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*On this date in 1942, Vivian Malone was born. She was a research analyst and civil rights activist.
Vivian Juanita Malone Jones was born in Monroe County, Mobile, Alabama the fourth of eight children. Her parents both worked at Brookley Air Force Base; her father served in maintenance and her mother worked as a domestic servant. Her parents emphasized the importance of receiving an education and made sure that their children attended college. Each of Malone's older brothers attended Tuskegee University. Her parents were also active in civil rights and often participated in local meetings, donations, and activities in the community that promoted equality and desegregation.
As a teenager, young Malone was often involved in community organizations to end racial discrimination and worked closely with local leaders of the movements to work for desegregation in schools. Malone attended Central High School, where she was a member of the National Honor Society. In February 1961, she enrolled in Alabama Agricultural and Mechanical University, one of the few colleges for black students in the state. She attended Alabama A&M for two years and received a bachelor’s degree in Business Education. Malone had wanted to pursue a degree in accounting, a field of study not offered by Alabama A&M at the time. Moreover, the bachelor's degree Malone received was issued to her before the University had been fully accredited by the Southern Association of Colleges and Schools. To earn an accredited degree in accounting, Malone would have to transfer to another university.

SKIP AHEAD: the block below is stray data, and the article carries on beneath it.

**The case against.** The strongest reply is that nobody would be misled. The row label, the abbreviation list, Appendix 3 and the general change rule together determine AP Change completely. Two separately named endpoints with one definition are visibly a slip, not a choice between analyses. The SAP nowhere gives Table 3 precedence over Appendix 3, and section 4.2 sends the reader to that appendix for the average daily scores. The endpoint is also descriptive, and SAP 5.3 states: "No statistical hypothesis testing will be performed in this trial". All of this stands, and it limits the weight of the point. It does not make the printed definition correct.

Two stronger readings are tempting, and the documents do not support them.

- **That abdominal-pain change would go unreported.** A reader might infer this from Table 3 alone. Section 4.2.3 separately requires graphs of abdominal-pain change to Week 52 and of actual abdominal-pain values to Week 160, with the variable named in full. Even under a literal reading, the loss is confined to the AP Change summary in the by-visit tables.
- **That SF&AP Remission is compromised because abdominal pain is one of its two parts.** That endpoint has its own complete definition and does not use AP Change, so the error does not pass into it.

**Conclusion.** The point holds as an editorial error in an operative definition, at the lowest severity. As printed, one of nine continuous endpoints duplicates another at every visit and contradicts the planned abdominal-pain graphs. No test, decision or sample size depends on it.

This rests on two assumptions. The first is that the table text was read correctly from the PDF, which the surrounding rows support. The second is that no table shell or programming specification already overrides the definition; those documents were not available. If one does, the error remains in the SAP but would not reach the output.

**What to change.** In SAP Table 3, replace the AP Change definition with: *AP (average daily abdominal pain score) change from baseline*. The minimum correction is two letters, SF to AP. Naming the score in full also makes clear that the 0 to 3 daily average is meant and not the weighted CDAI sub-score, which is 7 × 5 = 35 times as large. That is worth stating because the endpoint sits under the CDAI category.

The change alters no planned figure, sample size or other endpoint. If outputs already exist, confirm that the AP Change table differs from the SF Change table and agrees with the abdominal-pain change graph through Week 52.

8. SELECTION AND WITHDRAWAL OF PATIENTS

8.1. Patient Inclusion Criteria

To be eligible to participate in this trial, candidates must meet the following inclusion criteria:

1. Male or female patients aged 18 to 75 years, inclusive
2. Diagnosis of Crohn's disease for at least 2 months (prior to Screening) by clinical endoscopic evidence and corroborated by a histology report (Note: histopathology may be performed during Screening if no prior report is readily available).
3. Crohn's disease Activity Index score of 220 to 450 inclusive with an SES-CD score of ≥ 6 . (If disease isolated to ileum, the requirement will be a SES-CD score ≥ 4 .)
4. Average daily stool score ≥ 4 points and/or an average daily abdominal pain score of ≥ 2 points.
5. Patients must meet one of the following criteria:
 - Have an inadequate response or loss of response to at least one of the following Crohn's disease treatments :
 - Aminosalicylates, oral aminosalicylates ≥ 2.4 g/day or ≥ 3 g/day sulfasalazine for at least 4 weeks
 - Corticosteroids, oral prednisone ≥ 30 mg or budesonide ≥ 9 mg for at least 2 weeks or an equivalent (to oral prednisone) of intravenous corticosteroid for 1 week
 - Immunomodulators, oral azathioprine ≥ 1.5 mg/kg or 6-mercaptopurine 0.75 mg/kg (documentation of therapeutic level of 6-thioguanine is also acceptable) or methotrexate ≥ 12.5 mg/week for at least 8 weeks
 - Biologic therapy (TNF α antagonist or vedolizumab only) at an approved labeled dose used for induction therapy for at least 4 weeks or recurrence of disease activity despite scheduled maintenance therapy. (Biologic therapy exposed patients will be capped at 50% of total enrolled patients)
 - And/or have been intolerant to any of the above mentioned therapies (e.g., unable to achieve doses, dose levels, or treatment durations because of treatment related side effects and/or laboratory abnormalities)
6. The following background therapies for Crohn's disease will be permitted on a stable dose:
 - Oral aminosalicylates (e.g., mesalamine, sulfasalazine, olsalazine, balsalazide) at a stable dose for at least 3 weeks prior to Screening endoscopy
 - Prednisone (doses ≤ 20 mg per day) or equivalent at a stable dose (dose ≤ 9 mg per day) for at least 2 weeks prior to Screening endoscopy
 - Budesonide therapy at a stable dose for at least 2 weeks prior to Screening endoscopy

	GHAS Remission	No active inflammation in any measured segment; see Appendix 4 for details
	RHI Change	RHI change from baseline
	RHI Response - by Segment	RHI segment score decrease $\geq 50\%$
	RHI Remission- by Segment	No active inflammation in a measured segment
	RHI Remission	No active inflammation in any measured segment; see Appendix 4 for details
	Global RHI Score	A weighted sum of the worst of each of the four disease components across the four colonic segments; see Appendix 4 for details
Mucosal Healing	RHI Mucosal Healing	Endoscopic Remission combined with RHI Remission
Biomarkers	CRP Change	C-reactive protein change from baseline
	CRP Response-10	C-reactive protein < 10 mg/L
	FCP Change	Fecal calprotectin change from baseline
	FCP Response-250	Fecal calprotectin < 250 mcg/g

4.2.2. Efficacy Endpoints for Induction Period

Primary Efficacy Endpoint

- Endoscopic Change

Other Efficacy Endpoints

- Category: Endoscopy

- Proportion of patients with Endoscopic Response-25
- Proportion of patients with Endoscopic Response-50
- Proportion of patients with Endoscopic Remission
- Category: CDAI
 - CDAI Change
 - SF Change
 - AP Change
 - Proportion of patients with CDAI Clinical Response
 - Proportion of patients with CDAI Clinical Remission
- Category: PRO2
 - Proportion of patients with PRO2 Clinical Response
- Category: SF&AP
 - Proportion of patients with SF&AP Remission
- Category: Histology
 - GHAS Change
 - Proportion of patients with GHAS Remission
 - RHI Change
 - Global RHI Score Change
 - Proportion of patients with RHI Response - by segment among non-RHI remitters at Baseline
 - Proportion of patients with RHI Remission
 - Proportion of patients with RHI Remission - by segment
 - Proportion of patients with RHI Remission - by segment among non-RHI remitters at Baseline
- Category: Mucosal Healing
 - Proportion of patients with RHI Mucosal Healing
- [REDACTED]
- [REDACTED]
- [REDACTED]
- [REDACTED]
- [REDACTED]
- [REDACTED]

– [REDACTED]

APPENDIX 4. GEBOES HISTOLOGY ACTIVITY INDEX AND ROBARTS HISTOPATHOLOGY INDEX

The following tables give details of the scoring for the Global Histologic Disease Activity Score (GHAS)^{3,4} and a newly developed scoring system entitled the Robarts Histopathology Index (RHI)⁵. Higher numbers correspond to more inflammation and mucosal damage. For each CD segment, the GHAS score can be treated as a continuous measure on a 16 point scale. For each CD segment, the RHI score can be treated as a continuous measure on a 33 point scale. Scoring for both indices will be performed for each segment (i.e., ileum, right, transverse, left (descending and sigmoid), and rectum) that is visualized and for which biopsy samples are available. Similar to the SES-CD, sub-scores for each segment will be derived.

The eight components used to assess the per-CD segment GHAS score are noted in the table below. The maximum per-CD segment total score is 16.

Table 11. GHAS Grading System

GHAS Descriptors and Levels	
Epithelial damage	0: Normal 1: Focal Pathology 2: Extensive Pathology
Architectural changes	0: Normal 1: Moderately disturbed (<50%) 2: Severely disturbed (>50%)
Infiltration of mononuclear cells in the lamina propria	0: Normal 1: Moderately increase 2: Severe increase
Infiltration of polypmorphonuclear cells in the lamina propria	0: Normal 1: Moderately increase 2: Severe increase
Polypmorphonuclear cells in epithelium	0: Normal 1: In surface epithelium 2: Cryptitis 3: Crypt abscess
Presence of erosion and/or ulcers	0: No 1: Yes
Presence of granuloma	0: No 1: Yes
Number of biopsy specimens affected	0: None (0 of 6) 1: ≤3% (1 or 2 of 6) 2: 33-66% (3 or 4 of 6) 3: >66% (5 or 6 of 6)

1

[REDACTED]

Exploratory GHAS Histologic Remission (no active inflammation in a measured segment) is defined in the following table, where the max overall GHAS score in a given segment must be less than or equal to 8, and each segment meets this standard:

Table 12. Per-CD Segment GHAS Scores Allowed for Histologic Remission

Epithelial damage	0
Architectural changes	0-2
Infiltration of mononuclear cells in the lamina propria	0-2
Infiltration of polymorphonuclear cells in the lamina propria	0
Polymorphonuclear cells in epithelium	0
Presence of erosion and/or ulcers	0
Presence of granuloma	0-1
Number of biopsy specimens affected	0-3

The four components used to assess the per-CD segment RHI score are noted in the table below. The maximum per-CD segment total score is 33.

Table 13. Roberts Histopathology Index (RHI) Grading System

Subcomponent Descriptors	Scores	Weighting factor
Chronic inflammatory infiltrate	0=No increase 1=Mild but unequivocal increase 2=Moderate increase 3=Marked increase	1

In 1961, she had received word from a family friend that the local Non-Partisan Voter League had organized a plan to desegregate the University of Alabama's branch school in Mobile. Due to her exceptional performance in high school, Malone was one out of a number of local Black students the organization suggested applying to the Mobile campus. At least 200 Black students had applied to the university only to have their applications rejected by admissions. The university denied admission to the applicants on the grounds of over enrollment and closed enrollment, the quotas already being filled or the academic performance of the students not meeting required standards; however it had become fairly understood by the community that the university would not admit the Black students because of resistance to school desegregation.